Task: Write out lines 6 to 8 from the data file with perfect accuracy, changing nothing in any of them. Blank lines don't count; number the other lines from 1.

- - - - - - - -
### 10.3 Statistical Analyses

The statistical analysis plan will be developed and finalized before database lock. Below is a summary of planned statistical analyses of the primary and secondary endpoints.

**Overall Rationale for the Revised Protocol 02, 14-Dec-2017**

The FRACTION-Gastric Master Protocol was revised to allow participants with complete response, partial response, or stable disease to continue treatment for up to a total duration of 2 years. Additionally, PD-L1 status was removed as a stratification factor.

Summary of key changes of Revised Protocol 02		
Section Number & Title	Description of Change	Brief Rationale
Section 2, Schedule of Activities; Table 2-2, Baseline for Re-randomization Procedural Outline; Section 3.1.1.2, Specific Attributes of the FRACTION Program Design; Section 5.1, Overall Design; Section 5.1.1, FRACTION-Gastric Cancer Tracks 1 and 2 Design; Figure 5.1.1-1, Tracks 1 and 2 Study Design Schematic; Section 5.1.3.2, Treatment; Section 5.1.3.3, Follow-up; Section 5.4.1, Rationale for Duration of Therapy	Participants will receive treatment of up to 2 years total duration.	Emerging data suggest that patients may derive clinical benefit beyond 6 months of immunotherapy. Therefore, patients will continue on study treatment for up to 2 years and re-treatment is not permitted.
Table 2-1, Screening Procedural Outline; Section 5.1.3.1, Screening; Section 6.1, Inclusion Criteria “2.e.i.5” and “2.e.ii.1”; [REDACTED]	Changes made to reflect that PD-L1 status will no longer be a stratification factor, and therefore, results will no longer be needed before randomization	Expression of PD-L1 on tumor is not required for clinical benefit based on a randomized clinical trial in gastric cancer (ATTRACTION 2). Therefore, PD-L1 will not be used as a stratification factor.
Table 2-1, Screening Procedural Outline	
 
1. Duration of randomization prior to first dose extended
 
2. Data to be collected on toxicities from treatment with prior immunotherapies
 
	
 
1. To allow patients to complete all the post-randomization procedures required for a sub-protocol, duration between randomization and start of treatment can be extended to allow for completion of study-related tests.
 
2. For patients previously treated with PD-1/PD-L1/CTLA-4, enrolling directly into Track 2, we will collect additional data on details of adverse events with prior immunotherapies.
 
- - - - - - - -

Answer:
Section Number & Title	Description of Change	Brief Rationale
Section 2, Schedule of Activities; Table 2-2, Baseline for Re-randomization Procedural Outline; Section 3.1.1.2, Specific Attributes of the FRACTION Program Design; Section 5.1, Overall Design; Section 5.1.1, FRACTION-Gastric Cancer Tracks 1 and 2 Design; Figure 5.1.1-1, Tracks 1 and 2 Study Design Schematic; Section 5.1.3.2, Treatment; Section 5.1.3.3, Follow-up; Section 5.4.1, Rationale for Duration of Therapy	Participants will receive treatment of up to 2 years total duration.	Emerging data suggest that patients may derive clinical benefit beyond 6 months of immunotherapy. Therefore, patients will continue on study treatment for up to 2 years and re-treatment is not permitted.
Table 2-1, Screening Procedural Outline; Section 5.1.3.1, Screening; Section 6.1, Inclusion Criteria “2.e.i.5” and “2.e.ii.1”; [REDACTED]	Changes made to reflect that PD-L1 status will no longer be a stratification factor, and therefore, results will no longer be needed before randomization	Expression of PD-L1 on tumor is not required for clinical benefit based on a randomized clinical trial in gastric cancer (ATTRACTION 2). Therefore, PD-L1 will not be used as a stratification factor.